Posted by FatherTim at 8/2/2009 7:44 PM EDT
Ironically, thanks to the power of the Internet in general and Facebook in particular, I have been able to read in my far-off mission of the remarks made by Britain's Archbishop of Westminster Vincent Nichols on Facebook and other social networks.
The press has (of course) gleefully taken his comments -- some very well-meaning and thoughtful, and some almost comedically old-fashioned -- to once again paint the Church into a corner as a finger-pointer and condemner of anything and everything that, well, people enjoy and that the Church did not either think of first or control.
Commenting on the tragic suicide of a young teenage girl, 15-year-old Megan Gillan, a student in Cheshire who took a fatal overdose of pain-killers after being bullied on social networking site Bebo, Nichols said: “I think there’s a worry that an excessive use or an almost exclusive use of text and emails means that as a society we’re losing some of the ability to build interpersonal communication that’s necessary for living together and building a community,” he said.
“Facebook and MySpace might contribute towards communities, but I’m wary about it.”
Nichols, who is the spiritual and administrative leader of the Church in England and Wales, said skills such as reading a person's mood and body language were in decline, and that exclusive use of electronic information had a "dehumanizing" effect on community life.
The Archbishop also warned of the danger of suicide among young people who threw themselves into a network of friendships that could easily collapse.
He said young people were being encouraged to build up collections of friends as commodities, and were left desolate when these transient relationships broke down. that a key factor in suicide among young people was the trauma caused the kind of transparent and loose relationships often formed on the Internet collapse.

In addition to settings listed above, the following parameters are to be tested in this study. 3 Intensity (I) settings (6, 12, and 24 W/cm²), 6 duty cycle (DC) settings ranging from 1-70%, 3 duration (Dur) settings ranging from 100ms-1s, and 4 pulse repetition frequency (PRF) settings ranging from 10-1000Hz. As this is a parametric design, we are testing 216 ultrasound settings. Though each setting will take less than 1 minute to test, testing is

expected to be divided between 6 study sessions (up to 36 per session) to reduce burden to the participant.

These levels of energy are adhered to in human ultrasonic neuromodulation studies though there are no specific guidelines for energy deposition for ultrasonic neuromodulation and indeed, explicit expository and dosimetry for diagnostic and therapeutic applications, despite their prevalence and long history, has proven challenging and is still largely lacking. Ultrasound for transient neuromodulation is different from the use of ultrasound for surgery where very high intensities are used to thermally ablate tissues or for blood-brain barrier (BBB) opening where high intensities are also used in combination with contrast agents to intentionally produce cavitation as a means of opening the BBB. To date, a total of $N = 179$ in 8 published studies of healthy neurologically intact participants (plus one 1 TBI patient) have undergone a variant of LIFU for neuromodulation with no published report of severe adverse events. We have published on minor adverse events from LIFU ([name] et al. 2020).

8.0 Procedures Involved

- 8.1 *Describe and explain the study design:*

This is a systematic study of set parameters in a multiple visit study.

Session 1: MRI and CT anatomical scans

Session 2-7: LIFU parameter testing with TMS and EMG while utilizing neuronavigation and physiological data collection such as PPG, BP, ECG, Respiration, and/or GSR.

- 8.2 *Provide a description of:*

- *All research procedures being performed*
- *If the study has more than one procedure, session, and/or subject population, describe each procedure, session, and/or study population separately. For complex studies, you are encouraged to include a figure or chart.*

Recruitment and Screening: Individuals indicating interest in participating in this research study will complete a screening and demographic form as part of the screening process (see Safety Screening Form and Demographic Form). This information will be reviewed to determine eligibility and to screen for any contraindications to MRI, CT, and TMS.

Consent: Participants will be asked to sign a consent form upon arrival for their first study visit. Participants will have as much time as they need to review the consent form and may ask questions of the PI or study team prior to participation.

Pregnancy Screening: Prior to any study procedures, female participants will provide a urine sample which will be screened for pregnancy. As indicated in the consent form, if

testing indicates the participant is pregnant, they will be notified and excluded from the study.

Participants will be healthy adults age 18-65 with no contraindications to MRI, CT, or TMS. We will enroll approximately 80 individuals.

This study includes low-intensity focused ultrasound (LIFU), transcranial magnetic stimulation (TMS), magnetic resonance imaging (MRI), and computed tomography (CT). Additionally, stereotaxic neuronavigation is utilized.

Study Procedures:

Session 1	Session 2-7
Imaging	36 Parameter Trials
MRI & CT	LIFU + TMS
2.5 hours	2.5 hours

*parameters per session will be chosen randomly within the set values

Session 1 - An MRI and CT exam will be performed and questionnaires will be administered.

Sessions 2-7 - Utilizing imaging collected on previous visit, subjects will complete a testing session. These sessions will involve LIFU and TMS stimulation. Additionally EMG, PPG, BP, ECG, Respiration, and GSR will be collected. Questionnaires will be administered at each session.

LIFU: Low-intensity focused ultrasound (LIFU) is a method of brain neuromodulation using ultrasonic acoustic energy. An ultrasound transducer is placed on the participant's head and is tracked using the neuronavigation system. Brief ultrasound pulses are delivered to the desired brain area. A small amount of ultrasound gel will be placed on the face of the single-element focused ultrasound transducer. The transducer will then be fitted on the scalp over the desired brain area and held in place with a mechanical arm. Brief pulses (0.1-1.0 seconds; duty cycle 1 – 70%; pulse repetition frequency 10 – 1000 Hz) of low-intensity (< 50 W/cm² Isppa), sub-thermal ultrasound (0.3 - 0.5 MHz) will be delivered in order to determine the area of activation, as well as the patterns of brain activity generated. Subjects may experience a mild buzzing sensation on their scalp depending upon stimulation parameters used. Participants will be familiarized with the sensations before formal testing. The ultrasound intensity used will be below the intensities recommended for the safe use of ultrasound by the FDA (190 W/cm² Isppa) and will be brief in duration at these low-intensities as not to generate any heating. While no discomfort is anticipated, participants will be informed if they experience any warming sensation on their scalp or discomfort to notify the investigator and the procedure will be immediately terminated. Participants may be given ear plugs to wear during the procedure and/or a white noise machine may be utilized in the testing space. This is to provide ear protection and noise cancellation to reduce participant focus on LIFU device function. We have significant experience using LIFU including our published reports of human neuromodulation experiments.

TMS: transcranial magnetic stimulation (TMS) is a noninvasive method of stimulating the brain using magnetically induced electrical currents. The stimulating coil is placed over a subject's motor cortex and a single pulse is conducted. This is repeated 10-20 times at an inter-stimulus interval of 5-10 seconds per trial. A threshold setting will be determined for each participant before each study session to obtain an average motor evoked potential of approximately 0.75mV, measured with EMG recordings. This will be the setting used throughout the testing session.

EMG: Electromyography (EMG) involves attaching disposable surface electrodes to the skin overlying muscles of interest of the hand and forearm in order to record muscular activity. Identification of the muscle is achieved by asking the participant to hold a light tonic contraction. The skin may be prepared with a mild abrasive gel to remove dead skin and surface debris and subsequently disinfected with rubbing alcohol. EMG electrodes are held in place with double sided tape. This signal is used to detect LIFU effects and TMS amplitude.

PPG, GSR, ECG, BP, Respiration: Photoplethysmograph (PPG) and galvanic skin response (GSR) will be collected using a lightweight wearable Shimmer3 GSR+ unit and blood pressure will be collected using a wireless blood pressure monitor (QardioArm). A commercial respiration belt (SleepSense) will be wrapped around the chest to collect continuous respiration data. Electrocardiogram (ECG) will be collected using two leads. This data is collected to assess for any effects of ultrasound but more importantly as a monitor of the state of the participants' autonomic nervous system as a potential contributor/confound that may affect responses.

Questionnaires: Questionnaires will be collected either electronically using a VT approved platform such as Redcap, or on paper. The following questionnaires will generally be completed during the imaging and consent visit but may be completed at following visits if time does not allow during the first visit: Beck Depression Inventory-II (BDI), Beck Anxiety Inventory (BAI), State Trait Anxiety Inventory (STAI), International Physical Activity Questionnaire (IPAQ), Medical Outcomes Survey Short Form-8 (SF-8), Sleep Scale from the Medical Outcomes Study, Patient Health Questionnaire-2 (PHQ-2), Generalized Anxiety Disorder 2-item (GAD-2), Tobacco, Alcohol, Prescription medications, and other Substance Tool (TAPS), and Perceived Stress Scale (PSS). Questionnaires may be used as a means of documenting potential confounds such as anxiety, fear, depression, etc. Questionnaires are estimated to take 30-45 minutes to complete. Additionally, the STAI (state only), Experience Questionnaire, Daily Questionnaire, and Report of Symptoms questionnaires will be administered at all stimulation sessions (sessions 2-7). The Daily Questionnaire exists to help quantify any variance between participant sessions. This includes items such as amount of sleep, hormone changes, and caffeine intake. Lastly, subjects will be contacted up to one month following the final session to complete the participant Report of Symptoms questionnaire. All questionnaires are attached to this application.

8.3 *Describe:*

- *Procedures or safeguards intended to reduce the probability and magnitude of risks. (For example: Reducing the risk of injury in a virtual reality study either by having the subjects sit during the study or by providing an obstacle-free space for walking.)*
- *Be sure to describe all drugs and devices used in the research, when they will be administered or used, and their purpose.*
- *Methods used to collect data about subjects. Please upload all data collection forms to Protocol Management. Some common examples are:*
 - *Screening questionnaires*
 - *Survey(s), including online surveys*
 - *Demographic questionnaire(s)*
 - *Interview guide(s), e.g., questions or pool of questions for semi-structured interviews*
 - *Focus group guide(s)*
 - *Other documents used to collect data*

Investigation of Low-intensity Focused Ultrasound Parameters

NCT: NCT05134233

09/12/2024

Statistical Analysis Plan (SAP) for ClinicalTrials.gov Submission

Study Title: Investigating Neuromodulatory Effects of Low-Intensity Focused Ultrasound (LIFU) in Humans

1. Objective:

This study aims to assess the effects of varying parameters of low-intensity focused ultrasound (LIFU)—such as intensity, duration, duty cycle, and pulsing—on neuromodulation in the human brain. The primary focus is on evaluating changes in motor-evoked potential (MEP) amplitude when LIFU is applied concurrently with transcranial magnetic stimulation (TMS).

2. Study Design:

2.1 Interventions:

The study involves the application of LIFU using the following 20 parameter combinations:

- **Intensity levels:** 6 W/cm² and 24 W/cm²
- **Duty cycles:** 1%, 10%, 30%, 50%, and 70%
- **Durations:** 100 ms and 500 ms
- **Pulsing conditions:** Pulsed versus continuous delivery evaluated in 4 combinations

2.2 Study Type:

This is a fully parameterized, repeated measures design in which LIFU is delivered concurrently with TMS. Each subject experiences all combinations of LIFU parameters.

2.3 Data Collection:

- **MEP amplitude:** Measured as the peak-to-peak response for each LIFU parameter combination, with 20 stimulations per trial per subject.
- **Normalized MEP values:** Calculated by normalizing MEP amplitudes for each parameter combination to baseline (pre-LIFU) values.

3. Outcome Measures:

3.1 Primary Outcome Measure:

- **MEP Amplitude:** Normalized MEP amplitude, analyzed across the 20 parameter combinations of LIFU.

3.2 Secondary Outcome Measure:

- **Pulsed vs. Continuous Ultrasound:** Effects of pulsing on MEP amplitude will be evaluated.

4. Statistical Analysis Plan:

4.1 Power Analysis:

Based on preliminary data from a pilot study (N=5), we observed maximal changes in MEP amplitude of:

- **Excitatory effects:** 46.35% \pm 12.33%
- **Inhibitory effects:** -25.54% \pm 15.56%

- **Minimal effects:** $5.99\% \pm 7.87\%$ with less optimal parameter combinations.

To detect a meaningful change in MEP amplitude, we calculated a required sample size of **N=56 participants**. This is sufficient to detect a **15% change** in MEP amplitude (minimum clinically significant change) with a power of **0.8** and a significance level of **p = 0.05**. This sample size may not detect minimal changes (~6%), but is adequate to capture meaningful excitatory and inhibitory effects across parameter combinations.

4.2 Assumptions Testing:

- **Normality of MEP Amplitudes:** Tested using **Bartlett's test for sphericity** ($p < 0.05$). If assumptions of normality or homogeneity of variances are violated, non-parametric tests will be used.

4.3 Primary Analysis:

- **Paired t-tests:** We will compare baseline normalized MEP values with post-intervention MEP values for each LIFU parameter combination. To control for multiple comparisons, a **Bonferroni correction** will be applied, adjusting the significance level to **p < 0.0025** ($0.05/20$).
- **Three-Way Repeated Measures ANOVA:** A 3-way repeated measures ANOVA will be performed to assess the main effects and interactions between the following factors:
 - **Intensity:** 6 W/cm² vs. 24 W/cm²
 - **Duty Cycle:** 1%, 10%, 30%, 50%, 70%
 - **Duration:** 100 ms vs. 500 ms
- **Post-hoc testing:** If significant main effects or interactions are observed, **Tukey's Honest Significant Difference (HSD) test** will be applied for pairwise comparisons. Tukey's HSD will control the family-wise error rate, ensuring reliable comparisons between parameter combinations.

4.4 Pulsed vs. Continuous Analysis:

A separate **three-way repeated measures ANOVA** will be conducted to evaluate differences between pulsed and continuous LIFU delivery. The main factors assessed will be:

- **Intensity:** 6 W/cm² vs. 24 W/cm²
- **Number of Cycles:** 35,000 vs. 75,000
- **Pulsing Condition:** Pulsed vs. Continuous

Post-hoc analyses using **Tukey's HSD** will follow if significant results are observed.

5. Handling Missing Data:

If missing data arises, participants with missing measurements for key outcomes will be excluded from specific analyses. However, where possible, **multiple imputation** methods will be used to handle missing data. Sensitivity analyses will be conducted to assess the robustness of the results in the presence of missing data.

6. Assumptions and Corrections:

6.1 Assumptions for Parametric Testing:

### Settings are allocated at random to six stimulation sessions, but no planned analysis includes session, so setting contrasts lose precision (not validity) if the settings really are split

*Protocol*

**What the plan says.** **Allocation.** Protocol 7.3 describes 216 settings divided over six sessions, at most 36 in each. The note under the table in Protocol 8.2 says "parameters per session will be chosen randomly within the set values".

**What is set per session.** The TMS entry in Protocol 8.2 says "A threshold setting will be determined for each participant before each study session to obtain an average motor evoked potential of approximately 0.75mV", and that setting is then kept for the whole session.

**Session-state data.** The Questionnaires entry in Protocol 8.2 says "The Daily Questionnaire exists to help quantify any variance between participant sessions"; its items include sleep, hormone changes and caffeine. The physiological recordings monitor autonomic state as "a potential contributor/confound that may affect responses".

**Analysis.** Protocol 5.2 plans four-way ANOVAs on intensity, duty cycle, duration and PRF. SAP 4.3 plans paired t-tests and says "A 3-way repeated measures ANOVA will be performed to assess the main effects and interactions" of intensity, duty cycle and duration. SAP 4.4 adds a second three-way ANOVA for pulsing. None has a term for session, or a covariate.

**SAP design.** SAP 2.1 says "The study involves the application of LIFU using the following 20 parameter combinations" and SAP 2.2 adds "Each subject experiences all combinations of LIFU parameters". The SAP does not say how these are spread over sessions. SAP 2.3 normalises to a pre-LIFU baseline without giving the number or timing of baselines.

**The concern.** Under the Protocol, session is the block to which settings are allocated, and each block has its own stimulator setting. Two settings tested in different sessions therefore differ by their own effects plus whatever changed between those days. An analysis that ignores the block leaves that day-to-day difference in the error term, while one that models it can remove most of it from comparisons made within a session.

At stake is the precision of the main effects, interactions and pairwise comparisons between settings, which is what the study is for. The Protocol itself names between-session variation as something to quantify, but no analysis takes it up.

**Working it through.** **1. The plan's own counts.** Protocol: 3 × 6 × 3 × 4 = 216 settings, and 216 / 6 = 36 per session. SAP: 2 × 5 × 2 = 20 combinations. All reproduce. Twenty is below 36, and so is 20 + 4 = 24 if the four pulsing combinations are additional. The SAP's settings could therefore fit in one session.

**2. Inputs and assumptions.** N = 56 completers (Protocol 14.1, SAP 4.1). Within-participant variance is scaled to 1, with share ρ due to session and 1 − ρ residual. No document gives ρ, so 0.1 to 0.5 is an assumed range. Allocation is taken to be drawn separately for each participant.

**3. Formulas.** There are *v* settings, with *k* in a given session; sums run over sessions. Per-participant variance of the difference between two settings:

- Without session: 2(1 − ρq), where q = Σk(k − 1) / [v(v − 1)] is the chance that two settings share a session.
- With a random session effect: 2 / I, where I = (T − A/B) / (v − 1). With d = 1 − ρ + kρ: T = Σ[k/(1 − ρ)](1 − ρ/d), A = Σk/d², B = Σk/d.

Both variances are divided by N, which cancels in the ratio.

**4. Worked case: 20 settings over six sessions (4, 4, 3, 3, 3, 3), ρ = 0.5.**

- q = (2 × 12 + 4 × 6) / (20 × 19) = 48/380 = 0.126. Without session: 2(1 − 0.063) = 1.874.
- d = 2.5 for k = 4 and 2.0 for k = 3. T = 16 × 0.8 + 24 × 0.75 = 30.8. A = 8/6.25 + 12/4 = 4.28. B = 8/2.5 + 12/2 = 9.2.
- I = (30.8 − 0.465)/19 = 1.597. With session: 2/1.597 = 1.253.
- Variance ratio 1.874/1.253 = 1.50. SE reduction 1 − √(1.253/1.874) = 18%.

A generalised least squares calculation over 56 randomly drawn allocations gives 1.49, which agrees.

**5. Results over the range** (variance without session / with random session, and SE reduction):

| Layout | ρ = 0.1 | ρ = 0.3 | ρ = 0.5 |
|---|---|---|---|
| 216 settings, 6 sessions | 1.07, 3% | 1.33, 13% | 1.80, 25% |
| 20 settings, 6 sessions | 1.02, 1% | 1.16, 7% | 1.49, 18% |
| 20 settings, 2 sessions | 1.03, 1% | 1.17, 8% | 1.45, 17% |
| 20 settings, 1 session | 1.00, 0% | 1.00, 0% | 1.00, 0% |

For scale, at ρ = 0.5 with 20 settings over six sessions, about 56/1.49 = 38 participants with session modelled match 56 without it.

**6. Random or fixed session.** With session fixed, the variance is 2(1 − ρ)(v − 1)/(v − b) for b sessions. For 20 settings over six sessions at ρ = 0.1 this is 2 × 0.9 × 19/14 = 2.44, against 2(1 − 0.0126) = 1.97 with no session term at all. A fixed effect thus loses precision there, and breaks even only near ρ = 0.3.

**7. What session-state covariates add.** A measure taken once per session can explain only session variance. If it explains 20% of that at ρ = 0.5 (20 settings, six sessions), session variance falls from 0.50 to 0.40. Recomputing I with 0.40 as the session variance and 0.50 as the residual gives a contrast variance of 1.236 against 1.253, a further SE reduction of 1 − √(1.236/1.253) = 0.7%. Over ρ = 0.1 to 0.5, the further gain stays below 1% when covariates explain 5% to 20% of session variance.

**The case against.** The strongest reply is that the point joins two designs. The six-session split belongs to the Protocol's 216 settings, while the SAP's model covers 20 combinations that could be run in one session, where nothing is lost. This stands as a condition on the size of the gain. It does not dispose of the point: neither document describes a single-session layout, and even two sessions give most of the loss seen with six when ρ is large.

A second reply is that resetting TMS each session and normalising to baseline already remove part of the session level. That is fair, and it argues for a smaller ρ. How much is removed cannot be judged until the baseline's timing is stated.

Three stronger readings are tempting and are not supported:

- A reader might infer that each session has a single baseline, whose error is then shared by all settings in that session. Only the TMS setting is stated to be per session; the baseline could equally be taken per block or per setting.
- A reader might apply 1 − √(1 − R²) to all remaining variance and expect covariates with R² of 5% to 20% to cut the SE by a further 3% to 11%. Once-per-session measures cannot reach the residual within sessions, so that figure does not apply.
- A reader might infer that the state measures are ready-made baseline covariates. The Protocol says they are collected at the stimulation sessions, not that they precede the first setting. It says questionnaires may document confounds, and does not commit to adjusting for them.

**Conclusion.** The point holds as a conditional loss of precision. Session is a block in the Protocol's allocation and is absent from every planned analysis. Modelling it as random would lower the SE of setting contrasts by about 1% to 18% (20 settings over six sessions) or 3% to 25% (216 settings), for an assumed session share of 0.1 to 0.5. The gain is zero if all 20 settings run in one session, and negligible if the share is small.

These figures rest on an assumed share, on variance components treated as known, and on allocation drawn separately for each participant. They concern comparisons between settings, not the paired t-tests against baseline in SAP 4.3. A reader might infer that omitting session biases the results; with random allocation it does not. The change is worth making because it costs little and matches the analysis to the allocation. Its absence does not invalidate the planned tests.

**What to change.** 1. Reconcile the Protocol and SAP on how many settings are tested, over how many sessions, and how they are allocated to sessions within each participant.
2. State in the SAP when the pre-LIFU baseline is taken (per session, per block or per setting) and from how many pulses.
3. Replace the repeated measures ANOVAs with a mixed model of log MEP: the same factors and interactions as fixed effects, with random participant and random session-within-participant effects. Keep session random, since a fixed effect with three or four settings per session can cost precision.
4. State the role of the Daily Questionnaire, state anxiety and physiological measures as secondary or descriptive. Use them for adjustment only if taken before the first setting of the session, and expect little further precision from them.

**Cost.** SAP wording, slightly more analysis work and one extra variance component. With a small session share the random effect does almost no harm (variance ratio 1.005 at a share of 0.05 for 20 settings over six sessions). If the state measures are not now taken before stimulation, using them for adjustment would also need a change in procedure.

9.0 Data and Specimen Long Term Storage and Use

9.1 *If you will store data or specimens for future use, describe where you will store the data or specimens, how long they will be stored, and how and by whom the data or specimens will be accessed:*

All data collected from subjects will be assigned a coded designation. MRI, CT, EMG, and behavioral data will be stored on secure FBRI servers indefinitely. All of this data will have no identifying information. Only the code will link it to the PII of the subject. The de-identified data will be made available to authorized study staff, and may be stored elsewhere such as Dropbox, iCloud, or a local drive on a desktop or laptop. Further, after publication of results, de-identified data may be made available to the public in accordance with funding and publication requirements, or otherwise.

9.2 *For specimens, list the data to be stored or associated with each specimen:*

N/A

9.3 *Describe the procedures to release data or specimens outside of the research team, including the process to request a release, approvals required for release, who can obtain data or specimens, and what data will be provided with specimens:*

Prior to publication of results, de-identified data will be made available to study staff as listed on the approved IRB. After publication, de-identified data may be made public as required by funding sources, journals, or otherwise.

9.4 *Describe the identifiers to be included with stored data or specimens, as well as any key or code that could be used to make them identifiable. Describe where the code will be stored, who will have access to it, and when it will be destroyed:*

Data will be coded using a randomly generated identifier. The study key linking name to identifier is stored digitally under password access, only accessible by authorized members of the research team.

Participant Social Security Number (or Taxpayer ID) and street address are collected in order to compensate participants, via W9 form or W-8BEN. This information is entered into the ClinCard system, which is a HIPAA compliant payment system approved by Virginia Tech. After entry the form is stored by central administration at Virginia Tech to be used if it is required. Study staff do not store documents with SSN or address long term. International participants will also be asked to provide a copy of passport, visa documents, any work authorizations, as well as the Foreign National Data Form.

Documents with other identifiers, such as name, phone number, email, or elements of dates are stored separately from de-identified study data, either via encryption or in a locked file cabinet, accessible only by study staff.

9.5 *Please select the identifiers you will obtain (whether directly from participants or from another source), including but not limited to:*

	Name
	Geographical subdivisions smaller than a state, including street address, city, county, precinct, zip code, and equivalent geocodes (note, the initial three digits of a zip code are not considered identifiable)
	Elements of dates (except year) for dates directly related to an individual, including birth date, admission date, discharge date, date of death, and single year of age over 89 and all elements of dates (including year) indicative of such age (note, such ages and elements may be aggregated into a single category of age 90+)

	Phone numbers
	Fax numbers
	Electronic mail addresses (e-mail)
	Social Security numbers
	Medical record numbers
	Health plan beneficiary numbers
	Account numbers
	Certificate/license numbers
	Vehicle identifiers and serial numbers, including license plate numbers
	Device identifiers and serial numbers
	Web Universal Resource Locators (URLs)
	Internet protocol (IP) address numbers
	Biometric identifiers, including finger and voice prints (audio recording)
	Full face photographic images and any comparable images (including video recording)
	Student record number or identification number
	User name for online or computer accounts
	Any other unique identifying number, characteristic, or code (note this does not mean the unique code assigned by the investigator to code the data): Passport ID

"Friendship is not a commodity," he told the Sunday Telegraph newspaper. "Friendship is something that is hard work and enduring when it's right."
First of all, I hope all my online and offline friends will join me in prayer to Our Loving God for the repose of Megan's soul, and that He will use His Great Love to console her parents and friends, who must be heartsick over her loss. THAT is really the story here, which will be be conveniently forgotten so the press can sell more newspapers by writing about this surely daft little old man, who probably writes by candlelight with a quill pen on parchment.
But there is great wisdom and humanity in what the Archbishop has said, although he innocently errs with a "kill the messenger" approach, which seems to blame a thought-less and soul-less bunch of computers, servers, switches, routers, hubs and wires for a tragedy, as well as for being a nearly demonic presence in the world.
This is nonsense.
Websites, social networks, emails, texting -- and any of the trillion terms I'm forgetting -- are merely communication tools, like a telephone or a postage stamp. The hand the holds the tool belongs to a human mind who can use it for good or ill. I will not list a litany of headlines in which one of these minds has used these powerful tools for evil, or for good. There are plenty of examples, and only the foolish would grasp ahold of one and make it the piece of evidence that decided the case.